There have probably been a thousand blog posts and LinkedIn posts already about Labour’s proposal for “free broadband for all,” but I’m going to add my tuppence-worth. Given (one of) my Twitter handle(s) is @internetplumber, I feel it’s almost a duty. Whilst these are my personal opinions, they’re written as someone that works in a service provider that is already largely publicly funded.
First a bit of background. BT used to be a monolithic company that owned and operated both the physical infrastructure (fibre and copper in the ground) plus the services on top of it (phone, Internet). To encourage competition in the services, which require access to the infrastructure, the latter was split into a company called Openreach, which is regulated, and must offer access to the infrastructure equitably to all – whether that’s BT (who also own Plusnet), TalkTalk, Virgin, Sky, or any number of other service providers (including Jisc for the Janet network, and the ISP I use at home – Andrews and Arnold).
Labour’s suggestion that they’ll provide free broadband for all using “full fibre” via a nationalised provider encroaches both on the physical infrastructure (Openreach), and the services (BT et al).
Building Fibre to the Home is expensive. We do it for Higher and Further education, using a combination of dark fibre provided by commercial companies and products from Openreach, but this is on the scale for resilient connections to about 1,000 customers.
There are about 25,000,000 homes in the UK. A lot of those are in metropolitan areas where small fibre distances can reach many customers, but digging in cities is time-consuming and expensive. Other homes are out in the country which, whilst perhaps easier to dig, requires a long stretch of fibre to get back to the nearest Exchange. At £1,000 per house, that’s already £25bn. This is an expensive investment which would benefit from public money, otherwise it may not happen, or at least it may only happen sporadically.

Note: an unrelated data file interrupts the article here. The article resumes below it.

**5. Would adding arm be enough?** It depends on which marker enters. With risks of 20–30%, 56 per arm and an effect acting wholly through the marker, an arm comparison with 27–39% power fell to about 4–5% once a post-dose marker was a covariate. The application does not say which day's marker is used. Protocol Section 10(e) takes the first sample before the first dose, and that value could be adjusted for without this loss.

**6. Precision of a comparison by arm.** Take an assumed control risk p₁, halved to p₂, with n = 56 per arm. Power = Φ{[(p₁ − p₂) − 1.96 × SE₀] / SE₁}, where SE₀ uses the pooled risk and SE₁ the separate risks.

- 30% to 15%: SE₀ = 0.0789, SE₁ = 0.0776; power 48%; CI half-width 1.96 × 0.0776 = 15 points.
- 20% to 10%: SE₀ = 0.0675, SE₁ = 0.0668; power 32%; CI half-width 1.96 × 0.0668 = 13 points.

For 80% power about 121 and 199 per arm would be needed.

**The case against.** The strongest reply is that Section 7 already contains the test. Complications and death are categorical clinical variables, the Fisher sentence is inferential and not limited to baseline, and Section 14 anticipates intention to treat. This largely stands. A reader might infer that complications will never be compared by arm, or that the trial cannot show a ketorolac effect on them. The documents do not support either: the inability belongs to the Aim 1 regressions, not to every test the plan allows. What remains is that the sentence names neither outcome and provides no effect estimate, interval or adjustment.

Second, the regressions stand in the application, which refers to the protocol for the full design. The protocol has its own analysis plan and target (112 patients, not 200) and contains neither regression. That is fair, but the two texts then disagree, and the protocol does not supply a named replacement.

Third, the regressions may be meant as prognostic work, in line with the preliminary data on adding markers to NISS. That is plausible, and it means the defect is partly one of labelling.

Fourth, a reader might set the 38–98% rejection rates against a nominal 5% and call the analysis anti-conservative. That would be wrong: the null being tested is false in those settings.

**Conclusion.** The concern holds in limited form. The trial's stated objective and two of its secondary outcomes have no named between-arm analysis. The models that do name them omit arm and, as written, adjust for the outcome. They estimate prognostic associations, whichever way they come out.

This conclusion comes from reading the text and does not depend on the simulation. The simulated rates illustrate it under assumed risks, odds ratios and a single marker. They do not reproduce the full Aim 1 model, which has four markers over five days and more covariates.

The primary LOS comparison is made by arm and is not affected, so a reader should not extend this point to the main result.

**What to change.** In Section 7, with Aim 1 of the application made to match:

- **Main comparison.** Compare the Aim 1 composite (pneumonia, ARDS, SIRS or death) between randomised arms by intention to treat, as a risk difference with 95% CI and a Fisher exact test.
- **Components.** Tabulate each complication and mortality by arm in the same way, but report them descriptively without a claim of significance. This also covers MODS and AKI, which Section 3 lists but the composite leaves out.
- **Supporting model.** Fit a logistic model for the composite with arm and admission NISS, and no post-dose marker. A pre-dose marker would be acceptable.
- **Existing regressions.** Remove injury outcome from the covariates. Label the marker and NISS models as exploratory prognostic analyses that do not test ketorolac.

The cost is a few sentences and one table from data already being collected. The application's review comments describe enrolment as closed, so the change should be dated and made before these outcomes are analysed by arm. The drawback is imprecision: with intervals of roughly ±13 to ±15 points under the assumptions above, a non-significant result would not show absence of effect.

The Internet access on top of that infrastructure is already a very competitive market, which benefits the consumer in terms of being able to choose the right service provider for them. For example, whilst my wife would like me to use BT so that I could get access to BT Sport to watch the rugby, I have used Andrews and Arnold for a long time because they rolled out IPv6 access before just about any other domestic service provider in the UK. All Internet access is not the same.
Governments are frequently talking about regulating the Internet in one form or another. Are you happy with only being able to visit government-sanctioned websites? Or only using government-approved communications methods which they can, presumably, snoop on? Our gas, electricity and water do not come for free – even before deregulation there were electricity bills, gas bills and water rates, is broadband more essential than those other utilities?
Don’t mistake me, I think universal, fast, Internet access is something we all deserve and increasingly require, but are we making the right utility free, and what is the cost of making it free?
There’s a saying in the Internet industry – “if you’re not paying for the product, you are the product.” Where will the information collected by British Broadband be held? What will it be used for?